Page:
I’ll be honest here: I wasn’t going to read this one. I remember reading Jonathan Strange & Mr. Norrell when it first came out and thought it was a bit overblown. But, I have to admit, my interest was piqued when Maggie Stiefvater said she loved this one. And then M read it and suggested I give it a try (after I picked it up for her to take back with her).

And… the less said about the plot, the better, I think. Know Piranesi is a person who lives in a labyrinth a House full of Statues, and who is mostly alone. There is a mystery of sorts, and perhaps the less you know about that, the better. But know that the mystery really isn’t the point of the book (if you do think it’s the point then you are bound to be disappointed at the Big Reveal like I was). The point, as M pointed out when we were talking about it, is that it’s an homage to curiosity and to resistance. And it’s a meditation on being alone versus being lonely. It’s a charming little book with a completely engaging main character.

It’s probably not going to be my favorite book ever, but I’m not sorry I read it.

Audio book: Sia Martinez and the Moonlit Beginning of Everything

by Raquel Vasquez Gillliland
narrated by Inés del Castillo
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Or listen at Libro.fm
Content: There’s swearing, including many f-bombs and description of sexual assault as well as almost-sex. It’s in the Teen section (grades 9+) of the bookstore.

It’s been three years since Sia’s mom disappeared in an ICE raid that sent her back to Mexico, a place where she had never been, having been brought to the US by her mother when she was young. Sia’s mom since disappeared, and was presumed to be dead. By everyone. So, for three years, Sia has been harboring grudge and aching for revenge on the sheriff who turned her mother in.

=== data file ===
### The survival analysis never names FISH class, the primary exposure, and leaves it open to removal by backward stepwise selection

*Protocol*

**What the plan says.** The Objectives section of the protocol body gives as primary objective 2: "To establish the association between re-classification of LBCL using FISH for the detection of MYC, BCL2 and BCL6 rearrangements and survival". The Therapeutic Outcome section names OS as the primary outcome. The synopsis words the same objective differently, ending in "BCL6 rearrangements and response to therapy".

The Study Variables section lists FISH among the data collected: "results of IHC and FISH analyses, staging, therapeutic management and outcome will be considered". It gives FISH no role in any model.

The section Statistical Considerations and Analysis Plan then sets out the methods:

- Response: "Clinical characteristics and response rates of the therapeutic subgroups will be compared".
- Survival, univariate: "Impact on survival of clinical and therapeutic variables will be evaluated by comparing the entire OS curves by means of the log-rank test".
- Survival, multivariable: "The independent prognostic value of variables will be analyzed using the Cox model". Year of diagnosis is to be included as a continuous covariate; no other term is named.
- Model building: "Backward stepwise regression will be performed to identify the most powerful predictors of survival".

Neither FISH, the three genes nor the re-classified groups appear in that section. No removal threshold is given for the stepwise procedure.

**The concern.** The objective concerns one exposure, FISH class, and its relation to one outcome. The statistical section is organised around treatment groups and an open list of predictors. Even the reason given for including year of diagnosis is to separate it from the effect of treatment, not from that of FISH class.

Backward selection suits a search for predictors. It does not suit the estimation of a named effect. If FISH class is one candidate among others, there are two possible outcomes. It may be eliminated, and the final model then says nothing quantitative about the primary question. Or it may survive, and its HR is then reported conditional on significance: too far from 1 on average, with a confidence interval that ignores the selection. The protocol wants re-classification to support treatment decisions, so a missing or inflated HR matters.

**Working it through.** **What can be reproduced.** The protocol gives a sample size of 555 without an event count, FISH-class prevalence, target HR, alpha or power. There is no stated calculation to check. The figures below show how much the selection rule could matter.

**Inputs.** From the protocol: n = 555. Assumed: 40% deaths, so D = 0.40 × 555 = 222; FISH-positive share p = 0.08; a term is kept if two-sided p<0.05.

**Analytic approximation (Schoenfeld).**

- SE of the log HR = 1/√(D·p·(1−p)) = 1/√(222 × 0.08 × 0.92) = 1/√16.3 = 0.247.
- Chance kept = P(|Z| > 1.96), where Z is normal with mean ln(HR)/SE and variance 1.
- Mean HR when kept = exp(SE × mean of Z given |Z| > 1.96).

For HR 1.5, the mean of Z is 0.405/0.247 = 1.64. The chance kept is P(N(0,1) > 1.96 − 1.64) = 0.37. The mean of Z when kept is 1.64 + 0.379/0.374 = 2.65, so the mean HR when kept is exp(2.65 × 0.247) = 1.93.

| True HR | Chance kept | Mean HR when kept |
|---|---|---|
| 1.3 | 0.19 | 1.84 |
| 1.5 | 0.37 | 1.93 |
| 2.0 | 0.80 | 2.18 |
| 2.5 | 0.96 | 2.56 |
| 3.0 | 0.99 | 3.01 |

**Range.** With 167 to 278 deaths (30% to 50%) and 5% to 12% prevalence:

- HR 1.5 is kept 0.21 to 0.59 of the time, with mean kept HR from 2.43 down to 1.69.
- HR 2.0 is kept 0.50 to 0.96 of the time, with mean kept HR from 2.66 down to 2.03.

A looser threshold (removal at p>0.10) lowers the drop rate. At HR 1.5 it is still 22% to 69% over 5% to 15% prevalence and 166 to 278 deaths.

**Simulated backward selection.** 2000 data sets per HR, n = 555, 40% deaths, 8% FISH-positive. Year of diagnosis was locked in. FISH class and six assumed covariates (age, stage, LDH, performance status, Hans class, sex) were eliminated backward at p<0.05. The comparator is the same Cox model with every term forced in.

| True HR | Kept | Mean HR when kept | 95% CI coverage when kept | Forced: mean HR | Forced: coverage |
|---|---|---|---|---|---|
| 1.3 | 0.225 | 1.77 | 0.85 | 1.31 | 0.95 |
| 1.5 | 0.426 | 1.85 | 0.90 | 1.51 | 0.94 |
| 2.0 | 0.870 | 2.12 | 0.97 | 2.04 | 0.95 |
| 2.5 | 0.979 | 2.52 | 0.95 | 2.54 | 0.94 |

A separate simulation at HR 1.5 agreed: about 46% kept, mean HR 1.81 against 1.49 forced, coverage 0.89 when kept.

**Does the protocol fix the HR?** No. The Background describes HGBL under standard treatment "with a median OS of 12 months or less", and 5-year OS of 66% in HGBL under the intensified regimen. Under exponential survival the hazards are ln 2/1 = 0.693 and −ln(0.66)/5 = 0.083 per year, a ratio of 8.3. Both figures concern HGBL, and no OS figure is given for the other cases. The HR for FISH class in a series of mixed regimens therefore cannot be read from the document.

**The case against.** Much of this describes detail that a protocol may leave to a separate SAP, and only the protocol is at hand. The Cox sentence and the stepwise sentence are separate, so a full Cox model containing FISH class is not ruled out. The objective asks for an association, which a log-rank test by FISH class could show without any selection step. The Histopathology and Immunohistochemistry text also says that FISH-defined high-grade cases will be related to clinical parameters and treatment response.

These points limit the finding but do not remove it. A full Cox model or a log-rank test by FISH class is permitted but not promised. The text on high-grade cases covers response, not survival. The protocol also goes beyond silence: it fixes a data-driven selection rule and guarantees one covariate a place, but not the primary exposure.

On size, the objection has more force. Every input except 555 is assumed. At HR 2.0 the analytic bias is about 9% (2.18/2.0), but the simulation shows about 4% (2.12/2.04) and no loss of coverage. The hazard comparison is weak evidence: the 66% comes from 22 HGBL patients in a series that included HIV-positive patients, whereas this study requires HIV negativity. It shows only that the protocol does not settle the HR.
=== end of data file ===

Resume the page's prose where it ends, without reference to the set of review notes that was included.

And… here’s where everything gets a little weird. I was enjoying this book about a girl who was dealing with her mother’s death, with the inherent racism in her town, with trying to keep her best friend together, with liking a new boy who just happens to turn out to be the estranged son of the sheriff. And then the book slants sideways and there are aliens? An Sia’s mom is not dead, but instead has spent the past three years being tested on in a secret government conspiracy? And it took half the book to get there?

I don’t know. I wanted to like this one more than I did. I adored the narrator; I think, in the end, she is what kept me listening (that, and I wanted to see just how far this alien thing would go) because I was annoyed. Annoyed that the jacket blurb gave away the aliens. Annoyed that they didn’t show up until halfway, and yet were so vital to the plot. Annoyed because it was a good book about a girl who was dealing with grief and loss and moving on, and all of a sudden: ALIENS AND YOUR MOM ISN’T DEAD.

I know there are people out there who liked this one. I’m just not one of them.

Return of the Thief

by Megan Whalen Turner
First sentence: “Unlike others who claim to be well-informed, I am an eye-witness to the events I describe, and I write this history so that future scholars will not have to rely, as do so many staring into the past in my day, on secondhand memories passed down over the years, their details worn away by time and retelling.”
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Others in the series: The Thief, Queen of Attolia, King of Attolia, Conspiracy of Kings, Thick as Thieves